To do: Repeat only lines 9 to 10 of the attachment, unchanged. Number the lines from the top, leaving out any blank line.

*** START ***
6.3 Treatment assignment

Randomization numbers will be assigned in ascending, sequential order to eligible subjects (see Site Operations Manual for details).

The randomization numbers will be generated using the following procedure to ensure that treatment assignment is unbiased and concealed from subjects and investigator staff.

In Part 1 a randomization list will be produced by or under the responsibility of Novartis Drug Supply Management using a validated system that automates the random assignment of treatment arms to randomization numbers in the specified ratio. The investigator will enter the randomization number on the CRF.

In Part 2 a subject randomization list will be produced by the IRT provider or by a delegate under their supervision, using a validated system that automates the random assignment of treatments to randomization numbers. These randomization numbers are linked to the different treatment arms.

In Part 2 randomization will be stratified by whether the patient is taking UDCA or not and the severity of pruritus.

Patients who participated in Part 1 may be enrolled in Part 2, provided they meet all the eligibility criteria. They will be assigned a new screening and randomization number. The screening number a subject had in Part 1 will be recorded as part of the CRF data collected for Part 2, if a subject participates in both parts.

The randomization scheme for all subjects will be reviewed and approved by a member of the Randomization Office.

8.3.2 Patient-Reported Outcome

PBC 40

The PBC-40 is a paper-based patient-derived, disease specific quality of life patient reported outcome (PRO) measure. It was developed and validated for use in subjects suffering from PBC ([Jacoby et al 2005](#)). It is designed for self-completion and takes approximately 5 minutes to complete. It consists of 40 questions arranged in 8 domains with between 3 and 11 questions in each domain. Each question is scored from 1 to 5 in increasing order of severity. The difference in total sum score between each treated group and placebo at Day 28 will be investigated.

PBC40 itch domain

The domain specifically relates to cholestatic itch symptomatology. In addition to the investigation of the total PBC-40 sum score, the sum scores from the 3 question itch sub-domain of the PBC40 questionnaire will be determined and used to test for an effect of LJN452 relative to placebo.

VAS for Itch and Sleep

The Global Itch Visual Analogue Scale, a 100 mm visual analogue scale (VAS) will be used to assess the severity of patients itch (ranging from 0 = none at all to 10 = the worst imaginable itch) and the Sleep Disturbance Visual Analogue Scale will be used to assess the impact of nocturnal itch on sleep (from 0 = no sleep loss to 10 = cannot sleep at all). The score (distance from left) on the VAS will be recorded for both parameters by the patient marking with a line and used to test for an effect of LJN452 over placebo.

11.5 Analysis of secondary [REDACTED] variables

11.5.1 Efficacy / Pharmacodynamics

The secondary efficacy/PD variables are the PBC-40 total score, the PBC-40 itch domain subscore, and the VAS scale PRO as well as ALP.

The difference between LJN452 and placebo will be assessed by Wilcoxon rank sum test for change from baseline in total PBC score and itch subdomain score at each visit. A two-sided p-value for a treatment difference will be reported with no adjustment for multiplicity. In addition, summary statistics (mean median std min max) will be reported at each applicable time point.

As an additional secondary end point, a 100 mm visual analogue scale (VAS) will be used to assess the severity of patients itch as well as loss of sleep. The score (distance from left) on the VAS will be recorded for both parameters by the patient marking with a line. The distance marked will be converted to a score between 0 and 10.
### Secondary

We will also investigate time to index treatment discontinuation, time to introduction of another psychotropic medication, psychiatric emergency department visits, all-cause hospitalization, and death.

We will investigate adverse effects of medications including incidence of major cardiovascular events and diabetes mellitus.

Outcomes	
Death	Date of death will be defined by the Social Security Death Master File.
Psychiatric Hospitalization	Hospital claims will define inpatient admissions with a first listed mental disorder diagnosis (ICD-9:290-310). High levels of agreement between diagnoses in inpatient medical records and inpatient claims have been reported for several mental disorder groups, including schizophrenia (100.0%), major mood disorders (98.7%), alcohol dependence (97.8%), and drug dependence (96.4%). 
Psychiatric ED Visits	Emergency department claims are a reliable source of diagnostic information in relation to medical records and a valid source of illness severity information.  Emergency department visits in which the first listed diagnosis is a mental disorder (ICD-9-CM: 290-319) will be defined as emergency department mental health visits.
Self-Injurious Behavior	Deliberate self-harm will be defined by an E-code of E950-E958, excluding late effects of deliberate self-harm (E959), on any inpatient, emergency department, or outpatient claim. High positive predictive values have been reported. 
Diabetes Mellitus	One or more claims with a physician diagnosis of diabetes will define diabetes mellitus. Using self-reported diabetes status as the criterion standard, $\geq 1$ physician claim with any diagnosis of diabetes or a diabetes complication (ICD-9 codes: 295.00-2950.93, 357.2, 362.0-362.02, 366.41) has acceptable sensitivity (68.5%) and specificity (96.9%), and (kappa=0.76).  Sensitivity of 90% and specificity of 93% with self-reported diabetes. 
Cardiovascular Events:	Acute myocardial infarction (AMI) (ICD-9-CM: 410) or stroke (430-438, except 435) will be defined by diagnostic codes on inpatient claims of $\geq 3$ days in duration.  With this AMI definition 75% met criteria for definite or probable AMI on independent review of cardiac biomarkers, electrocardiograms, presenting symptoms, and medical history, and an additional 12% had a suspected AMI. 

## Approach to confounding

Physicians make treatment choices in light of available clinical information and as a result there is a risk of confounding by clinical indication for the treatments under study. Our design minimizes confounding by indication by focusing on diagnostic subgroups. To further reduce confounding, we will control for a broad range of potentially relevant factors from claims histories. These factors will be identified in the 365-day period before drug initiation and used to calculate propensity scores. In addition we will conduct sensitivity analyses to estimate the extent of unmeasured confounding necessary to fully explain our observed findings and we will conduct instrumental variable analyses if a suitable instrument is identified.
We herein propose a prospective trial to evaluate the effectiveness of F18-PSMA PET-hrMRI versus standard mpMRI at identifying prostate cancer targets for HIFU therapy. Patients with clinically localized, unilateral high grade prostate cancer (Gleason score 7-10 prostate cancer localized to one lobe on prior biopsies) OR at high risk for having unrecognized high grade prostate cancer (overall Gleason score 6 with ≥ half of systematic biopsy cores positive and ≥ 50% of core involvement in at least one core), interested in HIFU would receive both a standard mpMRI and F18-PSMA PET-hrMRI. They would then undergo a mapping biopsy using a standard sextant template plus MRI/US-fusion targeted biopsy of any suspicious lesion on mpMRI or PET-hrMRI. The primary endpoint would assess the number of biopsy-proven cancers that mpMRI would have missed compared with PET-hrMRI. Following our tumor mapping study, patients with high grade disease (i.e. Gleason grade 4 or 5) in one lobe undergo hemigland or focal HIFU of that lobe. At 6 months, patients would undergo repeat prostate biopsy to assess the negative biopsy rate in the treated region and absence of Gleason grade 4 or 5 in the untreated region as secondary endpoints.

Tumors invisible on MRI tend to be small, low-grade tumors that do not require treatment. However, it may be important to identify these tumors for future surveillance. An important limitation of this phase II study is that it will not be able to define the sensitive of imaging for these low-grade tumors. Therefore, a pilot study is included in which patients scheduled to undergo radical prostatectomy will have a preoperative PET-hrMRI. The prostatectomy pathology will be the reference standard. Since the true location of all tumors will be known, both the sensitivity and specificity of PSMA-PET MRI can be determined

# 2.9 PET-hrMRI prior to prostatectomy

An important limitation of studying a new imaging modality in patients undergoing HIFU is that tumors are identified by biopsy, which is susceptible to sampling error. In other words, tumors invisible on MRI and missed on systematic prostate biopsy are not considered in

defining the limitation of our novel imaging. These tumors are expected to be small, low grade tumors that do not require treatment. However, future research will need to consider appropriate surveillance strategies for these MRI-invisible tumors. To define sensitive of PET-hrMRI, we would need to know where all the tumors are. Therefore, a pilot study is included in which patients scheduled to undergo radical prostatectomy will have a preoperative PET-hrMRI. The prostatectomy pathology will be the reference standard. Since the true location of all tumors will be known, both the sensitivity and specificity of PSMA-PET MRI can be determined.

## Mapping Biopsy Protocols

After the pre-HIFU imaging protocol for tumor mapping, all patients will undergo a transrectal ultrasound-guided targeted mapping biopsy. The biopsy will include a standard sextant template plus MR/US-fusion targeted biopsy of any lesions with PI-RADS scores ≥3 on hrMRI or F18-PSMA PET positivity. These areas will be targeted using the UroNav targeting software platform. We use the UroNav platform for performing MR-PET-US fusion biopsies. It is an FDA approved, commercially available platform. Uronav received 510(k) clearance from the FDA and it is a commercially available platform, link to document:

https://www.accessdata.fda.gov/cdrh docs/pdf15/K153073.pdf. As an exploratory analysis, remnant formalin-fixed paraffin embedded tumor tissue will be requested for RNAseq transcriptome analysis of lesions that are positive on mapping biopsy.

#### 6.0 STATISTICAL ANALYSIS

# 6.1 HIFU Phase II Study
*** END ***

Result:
8.3.2 Patient-Reported Outcome

PBC 40